What is DVS DJing? Understanding the DVS DJ Setup


dvs serato setup

I heard a term ‘DVS system’ a few months ago in passing at a friends house, I didn’t really understand what it was at the time. So after some research I realised that I have actually have a DVS DJ setup, so thought I’d shed some light on the topic with you.

What is DVS DJing? DVS stands for ‘Digital Vinyl System’. The system works by connecting a computer with ‘Vinyl Emulation Software’, to a DVS interface. The interface allows specialised time-coded signals sent via vinyls, mixer or DJ controller to control music on the emulation software.

My passion for DJing grew exponentially when I invested in a Digital Vinyl System, and just for your information I use Scratch Live by Serato. I wanted to share my thoughts and perspective on the amazing setup that’s evolved as a technology over time. If you’re in the market for upgrading or simply browsing different DJ setups, hopefully I can shed some light on the DVS setup for you.

How does a Digital Vinyl System Work?

DVS Technical Setup

A Digital Vinyl System works by syncing a digital time-coded controller physically used by a DJ. Typically this is in the form of time-coded record vinyl on a turntable or in some cases a CD.

The time-code sent by the controller (vinyl) is interpreted by a DVS Audio Interface. An interface is a box that connects input and output phono cables to the mixer and also a USB cable to a laptop.

From there the DVS audio interface syncs up with DJ Software known as ‘Vinyl Emulation Software‘. This then allows DJs to control whatever digital music track is visibly loaded onto the software using a traditional format, as stated above a record vinyl or CD. There are new controller formats on the market which we will go into more detail later on.

DVS Software Setup

Vinyl Emulation Software that is most common on the market today is:

  • Serato typically is paired with DVS Audio Interface hardware made by RANE and Denon.
  • Traktor is made by Native Instruments, who already make a lot of other music based digital equipment.
  • Rekordbox works in conjunction with Pioneer based DVS audio interface

From experience the software is really easy to use, simply drag and drop music onto each turntable visually shown on the software, cue up your track and catch a beat, enter the mix. Job done!

Vinyl Emulation Software requires you to invest a short amount of time installing the software and adjusting the settings. In the settings you will come across ‘Calibration‘, this is to make sure that the software is connecting to the control signal from the vinyl/CD to a high quality level. The calibration is displayed as a circular shape on the software, and ideally the more circular the shape is the better the signal.

Noise sensitivity can be set for the calibration, and how strong the calibration is set depends on if you want to simply mix or scratch. Less sensitivity is required for scratching, more sensitivity suitable for normal mixing tracks together.

On the main user interface of the software, ‘Absolute’ and ‘Relative’ modes are available on for DJs to use.

This simply means that:

  1. Absolute‘; will play like a traditional record vinyl, for example if you move the needle on the vinyl when a song is loaded, the song will skip ahead or back depending on where you place the needle. This gives old school vinyl DJs the real feel.
  2. Relative‘; allows DJs the possibility to use effects buttons to jog, loop and play around with the sound playing on a particular turntable at that point in time. This can give you a great amount of control over manipulating the sound. This is great fun if you like playing around with songs, similar to a beatpad with samples.

A quick point about the music file formats that the DJ software includes: MP3, WAV, AIFF, Audio-CD, FLAC, Ogg Vorbis. Most common is likely to be MP3 and Audio-CD. Secondary formats you’ll probably use are WAV and AIFF.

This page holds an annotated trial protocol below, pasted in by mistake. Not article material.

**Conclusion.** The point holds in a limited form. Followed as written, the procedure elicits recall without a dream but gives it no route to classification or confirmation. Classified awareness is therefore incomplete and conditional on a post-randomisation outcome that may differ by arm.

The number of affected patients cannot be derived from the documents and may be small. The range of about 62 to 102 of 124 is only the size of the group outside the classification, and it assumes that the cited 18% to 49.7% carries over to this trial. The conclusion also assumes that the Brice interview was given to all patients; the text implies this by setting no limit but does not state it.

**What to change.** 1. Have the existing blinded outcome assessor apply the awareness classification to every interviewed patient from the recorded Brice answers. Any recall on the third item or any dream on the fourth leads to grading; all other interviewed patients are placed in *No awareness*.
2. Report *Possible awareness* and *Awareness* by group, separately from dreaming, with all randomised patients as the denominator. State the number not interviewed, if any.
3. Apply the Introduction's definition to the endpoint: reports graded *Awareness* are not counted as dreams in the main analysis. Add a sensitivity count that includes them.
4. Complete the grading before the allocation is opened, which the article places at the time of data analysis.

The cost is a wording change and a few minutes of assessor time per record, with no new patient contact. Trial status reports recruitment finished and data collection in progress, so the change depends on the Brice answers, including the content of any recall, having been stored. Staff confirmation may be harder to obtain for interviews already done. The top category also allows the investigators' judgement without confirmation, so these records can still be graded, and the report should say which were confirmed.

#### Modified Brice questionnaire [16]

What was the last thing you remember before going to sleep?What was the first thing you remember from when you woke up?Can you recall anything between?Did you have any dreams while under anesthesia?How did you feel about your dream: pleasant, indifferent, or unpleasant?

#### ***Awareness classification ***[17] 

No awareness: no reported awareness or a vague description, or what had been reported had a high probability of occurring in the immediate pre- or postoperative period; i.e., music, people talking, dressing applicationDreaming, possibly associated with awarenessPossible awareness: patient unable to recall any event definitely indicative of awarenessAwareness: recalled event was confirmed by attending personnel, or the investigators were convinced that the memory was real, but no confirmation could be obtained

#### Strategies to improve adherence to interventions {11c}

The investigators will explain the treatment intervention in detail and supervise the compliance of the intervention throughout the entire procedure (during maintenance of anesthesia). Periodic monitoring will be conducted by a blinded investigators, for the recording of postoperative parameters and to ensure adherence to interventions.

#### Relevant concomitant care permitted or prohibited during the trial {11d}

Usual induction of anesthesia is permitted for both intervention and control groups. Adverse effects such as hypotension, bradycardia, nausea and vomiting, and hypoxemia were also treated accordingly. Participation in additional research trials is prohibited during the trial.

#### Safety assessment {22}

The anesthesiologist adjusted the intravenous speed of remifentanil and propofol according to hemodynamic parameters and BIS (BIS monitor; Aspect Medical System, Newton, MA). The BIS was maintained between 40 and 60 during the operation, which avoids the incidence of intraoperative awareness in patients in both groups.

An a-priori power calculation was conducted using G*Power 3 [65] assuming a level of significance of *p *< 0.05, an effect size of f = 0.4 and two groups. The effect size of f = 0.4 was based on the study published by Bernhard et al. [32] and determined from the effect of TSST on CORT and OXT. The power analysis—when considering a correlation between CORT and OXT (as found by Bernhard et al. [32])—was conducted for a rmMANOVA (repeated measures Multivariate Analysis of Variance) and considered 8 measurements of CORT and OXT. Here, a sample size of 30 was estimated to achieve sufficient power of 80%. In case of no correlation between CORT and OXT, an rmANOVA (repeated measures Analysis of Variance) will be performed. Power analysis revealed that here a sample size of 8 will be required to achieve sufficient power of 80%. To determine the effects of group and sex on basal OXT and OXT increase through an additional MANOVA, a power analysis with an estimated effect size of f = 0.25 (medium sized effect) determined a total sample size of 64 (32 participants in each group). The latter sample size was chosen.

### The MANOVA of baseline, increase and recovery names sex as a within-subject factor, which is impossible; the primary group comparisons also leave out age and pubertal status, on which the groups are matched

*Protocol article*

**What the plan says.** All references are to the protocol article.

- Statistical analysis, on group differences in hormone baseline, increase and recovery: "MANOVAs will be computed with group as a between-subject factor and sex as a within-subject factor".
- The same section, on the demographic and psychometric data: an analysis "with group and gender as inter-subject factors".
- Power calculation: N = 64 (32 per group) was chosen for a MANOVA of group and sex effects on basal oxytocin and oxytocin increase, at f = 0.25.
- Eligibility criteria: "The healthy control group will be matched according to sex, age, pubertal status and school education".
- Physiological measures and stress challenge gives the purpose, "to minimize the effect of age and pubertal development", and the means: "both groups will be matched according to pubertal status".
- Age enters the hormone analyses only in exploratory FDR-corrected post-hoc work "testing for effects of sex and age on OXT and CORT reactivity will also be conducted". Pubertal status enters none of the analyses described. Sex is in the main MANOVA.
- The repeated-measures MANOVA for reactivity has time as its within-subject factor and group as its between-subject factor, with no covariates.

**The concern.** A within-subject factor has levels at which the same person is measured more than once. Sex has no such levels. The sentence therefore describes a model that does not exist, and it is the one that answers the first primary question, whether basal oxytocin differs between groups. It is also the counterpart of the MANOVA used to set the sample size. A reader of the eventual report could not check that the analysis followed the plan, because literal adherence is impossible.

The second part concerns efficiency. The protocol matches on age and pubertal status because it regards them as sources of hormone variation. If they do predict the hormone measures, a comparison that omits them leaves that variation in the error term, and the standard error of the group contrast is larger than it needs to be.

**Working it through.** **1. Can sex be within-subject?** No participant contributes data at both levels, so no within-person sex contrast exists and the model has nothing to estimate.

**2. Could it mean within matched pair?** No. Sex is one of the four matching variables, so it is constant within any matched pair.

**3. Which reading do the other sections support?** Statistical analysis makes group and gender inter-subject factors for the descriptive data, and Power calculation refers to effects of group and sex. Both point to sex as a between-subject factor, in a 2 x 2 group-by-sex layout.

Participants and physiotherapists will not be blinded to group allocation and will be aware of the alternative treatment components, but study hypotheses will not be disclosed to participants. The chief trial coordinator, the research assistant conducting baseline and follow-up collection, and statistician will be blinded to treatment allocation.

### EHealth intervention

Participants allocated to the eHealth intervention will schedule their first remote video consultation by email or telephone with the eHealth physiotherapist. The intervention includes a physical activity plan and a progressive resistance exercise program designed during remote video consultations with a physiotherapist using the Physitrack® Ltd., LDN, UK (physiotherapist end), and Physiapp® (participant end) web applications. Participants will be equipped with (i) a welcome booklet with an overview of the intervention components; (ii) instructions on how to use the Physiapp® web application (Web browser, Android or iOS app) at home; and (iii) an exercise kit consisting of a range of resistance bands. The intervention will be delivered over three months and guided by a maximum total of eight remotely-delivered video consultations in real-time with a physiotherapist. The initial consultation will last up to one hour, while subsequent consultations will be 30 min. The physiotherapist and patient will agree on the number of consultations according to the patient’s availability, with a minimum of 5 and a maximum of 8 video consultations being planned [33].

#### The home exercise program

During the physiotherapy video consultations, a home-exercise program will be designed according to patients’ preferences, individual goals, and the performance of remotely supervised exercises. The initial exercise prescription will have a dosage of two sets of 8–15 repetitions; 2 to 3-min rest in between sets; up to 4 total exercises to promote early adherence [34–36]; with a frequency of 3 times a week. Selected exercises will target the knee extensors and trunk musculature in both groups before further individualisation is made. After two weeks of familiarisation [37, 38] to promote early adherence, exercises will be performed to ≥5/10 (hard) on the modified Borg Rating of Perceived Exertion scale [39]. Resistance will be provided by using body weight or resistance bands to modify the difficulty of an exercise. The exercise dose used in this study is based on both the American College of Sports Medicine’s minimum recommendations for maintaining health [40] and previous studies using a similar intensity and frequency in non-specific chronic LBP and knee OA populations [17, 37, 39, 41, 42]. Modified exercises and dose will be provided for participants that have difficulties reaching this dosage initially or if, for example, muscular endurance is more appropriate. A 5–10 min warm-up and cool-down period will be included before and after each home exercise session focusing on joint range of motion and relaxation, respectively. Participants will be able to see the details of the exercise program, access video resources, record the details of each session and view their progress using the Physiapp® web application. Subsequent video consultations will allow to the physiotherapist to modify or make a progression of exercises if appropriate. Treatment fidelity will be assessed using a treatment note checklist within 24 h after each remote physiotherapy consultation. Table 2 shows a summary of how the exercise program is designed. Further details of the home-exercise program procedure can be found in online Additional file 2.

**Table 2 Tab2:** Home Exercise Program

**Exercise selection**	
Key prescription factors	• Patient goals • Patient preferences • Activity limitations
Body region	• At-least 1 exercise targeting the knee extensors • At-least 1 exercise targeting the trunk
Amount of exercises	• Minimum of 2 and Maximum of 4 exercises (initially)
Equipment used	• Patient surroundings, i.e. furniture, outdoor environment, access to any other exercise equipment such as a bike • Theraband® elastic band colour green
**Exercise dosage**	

At this point in time, time-coded controllers and DVS equipment comes in a variety of formats, starting with audio interfaces evolving to mixers with built in audio interface technology. It’s actually amazing and exciting how much DVS technology has evolved since Serato arrived on the scene with their first product in 1999. You can see the evolution of there brand on this page here.

Now let’s delve into the different DVS setups and equipment on offer out there and are even being developed. Hopefully this information can provide DJ beginners or someone looking to upgrade their DVS setup.

Types of DVS DJ Equipment

DVS Enabled Audio Interface (sound card)

This is one of the first Digital Vinyl Systems that was launched. It’s been mentioned a lot from the beginning of this article, but I wanted to share with you where the Digital Vinyl System all started.

In fact, the DVS audio sound card setup is the format that converted me from being purely a vinyl DJ and being out of pocket all of the time investing in Drum and Bass records, a few Garage records too.

This format has got better from what I’ve seen with improved low latency for Mac and PC drivers. Which means the signal is as tightly connected as possible. Minimal delays.

The main part of the setup includes:

  • Sound card
  • Time-coded record vinyls and CDs
  • Vinyl emulation software e.g. Serato or Traktor
  • USB cable
  • Plug adaptors

Native Instruments offer a soundcard setup for around £240 online, potentially cheaper if you shop around, especially if you can find an older model version. Their Traktor Scratch A6 DVS package contains 2 time coded-vinyls and CDs, with the Traktor DJ emulation software.

Denon have created a soundcard and paired up with Serato software, and offer their Digital Vinyl System setup for around £350. The Denon DS1 Serato package is pretty much the same as the above Native Intruments A6 package.

Rane offer a DVS soundcard setup for around £780. Steep price I know. Rane do offer 4 time-coded vinyls and CDs in the new SL4 package containing a travel bag with plug adapters for professional DJs travelling around the world.

Pros:

  • Great addition for existing DJs that have a traditional vinyl turntables of CDJs setup. You still get that vinyl feel and benefit from a digital music library.
  • Versatile in setting up at any DJ setup in clubs/bars around the world
  • Lowers your costs of buying record vinyls all the time

Cons:

  • Price can be expensive for some DVS soundcard packages
  • Limited range of DVS soundcards on the market